This Baseball Player-Turned-Actor Got His Start Using Backstage

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Photo Source: Madison Parker

When Jake Hunter decided to pursue acting several years ago, he had virtually no experience. In fact, he had spent most of his life believing he would be a professional baseball player. When he opted to change course, he knew where to turn; he booked his first-ever audition and gig through Backstage, and has since gone on to land a number of roles in television and film, as well as join SAG-AFTRA.

Hunter chats here about how Backstage emboldened him to be a performer, and why your New York-versus-Los Angeles decision should be based on so much more than career alone.

Backstage was his launching pad.
“You guys were [responsible for] my first acting credit ever. No matter what project I get to work on in the future, I’ll always remember where I got my first credit.”

He changed course.
“I was playing baseball through college and that’s what I thought I was going to do, and it didn’t work out. I was like, ‘Screw it I’ll take [acting] class.’ It was pretty brutal starting out, I’ll be honest. I was not used to doing that. I was an athlete and I wasn’t used to being open, especially emotionally. I joined Upright Citizens Brigade and it loosened me right up. I loved it. I thought, ‘This is what I gotta do.’ ”

The decision was made: NYC to L.A.
“I went to meet with a close friend of mine while I was in New York, and he said if you want to be a real actor, you gotta go to California. I moved to California and I didn’t know anyone in the state. Just like so many actors do, I lived out of my car. I was bartending, I was personal training, I was working 50 jobs so I could take class, and that’s when I jumped on Backstage.”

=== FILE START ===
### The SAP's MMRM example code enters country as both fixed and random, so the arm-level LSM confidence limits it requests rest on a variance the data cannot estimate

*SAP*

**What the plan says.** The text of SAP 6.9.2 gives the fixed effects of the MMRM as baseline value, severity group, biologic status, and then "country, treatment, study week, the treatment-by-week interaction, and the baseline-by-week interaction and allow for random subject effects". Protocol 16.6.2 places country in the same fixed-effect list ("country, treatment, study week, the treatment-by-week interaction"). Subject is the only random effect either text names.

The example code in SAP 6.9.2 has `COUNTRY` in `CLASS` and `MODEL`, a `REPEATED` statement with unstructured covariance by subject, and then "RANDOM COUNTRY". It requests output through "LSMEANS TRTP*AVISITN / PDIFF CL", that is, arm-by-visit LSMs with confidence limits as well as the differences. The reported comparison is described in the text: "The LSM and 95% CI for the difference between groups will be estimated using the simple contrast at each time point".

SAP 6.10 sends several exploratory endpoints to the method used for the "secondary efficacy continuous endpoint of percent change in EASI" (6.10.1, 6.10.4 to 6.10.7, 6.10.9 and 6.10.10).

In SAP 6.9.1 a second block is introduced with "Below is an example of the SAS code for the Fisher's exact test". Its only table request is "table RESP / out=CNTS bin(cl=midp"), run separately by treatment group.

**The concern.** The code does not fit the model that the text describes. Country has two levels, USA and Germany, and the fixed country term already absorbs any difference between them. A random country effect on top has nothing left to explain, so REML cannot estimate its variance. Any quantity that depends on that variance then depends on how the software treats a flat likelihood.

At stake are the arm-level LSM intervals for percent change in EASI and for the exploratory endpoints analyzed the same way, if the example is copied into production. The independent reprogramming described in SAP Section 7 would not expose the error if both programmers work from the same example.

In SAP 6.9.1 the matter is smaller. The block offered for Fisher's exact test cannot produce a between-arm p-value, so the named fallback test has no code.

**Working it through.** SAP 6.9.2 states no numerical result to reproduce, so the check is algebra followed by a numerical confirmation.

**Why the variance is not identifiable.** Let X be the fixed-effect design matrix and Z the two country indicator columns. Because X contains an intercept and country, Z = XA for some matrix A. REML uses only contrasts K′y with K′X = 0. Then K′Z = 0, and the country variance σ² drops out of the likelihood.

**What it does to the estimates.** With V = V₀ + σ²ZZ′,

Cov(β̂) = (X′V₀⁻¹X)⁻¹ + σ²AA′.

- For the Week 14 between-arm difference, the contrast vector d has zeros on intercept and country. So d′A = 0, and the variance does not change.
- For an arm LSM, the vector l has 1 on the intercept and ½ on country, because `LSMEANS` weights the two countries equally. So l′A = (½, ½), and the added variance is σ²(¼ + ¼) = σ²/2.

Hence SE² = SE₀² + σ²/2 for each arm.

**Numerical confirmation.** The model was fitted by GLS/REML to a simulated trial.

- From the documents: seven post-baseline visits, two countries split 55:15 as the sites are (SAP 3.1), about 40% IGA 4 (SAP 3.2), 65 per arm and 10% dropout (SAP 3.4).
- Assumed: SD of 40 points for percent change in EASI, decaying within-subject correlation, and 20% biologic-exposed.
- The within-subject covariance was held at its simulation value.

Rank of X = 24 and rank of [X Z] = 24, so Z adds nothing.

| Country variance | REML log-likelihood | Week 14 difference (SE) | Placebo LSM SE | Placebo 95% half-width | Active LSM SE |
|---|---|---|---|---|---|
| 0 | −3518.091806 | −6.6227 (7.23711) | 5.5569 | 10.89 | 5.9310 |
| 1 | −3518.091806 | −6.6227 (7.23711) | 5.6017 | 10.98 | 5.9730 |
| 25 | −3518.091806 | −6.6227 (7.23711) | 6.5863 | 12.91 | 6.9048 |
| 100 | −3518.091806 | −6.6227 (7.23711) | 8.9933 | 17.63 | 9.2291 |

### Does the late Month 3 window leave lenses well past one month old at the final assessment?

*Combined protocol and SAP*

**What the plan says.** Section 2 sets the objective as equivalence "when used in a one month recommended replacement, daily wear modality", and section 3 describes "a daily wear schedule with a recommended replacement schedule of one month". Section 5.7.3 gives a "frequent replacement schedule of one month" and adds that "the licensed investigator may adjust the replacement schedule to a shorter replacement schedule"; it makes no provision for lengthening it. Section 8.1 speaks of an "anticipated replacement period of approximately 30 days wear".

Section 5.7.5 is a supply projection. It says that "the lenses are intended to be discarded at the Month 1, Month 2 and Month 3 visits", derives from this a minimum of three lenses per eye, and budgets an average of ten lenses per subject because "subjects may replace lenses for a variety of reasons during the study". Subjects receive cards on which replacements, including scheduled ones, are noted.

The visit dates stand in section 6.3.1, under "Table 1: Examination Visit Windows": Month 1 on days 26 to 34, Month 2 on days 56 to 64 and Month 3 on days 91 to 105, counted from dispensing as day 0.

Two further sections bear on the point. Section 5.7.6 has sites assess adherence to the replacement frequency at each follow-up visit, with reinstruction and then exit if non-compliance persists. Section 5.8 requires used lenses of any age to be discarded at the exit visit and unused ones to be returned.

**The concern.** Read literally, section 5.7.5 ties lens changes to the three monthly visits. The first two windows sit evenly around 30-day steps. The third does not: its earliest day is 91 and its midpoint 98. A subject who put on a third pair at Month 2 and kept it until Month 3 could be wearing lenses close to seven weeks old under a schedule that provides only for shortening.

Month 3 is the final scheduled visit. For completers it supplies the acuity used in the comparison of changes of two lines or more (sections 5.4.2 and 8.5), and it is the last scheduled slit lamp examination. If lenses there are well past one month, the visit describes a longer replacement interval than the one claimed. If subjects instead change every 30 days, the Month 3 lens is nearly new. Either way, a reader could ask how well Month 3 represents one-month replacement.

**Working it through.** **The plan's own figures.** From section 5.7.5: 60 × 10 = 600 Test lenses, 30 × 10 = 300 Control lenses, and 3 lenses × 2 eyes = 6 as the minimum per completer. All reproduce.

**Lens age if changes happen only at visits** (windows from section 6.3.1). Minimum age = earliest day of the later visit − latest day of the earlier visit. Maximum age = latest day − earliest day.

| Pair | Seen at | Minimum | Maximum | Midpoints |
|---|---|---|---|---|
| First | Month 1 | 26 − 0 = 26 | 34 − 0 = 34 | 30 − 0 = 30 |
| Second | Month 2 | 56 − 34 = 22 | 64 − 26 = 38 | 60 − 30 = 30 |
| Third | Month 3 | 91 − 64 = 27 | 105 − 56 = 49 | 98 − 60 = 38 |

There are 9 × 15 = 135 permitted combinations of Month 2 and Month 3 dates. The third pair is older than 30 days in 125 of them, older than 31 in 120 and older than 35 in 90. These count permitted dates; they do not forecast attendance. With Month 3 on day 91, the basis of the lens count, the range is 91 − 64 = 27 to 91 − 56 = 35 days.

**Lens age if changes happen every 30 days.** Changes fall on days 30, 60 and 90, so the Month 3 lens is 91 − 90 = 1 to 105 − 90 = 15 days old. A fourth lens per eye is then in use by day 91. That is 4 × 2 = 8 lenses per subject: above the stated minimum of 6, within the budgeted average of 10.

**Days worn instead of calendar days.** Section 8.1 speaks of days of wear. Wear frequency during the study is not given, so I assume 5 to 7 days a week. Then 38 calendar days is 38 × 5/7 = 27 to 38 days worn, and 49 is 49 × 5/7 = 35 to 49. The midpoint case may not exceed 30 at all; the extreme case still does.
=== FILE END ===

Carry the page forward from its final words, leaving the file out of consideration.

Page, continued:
READ: 11 Reasons to Move to Los Angeles

His first-ever audition led to his first-ever gig.
“A project called, ‘The Diary,’ which was a New York Film Academy project, popped up. It was literally my first audition that I had in L.A., and I went in and I was very nervous because I really hadn’t auditioned before. I booked it. After I got that first credit, everything started to flow. If I hadn’t been using Backstage, I may not have gotten an audition and things may not have continued to roll like they did.”

Backstage has something to offer for actors of all sorts.
“Everyone uses Backstage. There’s so much opportunity out there, whether you’re a nonunion actor who has no credits like I was, whether you’re a union actor with representation like I am now; it fits all actors. There are also roles all over the country and I love how easy it is. I am union and I’m looking for lead roles and I’m looking for feature films or episodic, so I can go right in and filter what I need and in two seconds it can pop up and I have [it].”

Where you choose to live as an actor is more than a career choice.
“TV and film is where I want to be, and the great thing about Backstage is you can be [anywhere] and it still allows you to build your credits. I made my choice to move to L.A., but it wasn’t only career-based. You have to go where you think you’re going to be happy. Career is very important, but you have to be sane at the same time and you have to enjoy your life. Making the move here, knowing I wanted to do TV and film, knowing that I wanted to live in California and be in nice weather and go to the beach, it was a total life decision for me, and that’s what it has to be.”

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Casey Mink
Casey Mink is the senior staff writer at Backstage. When she's not writing about television, film, or theater, she is definitely somewhere watching it.
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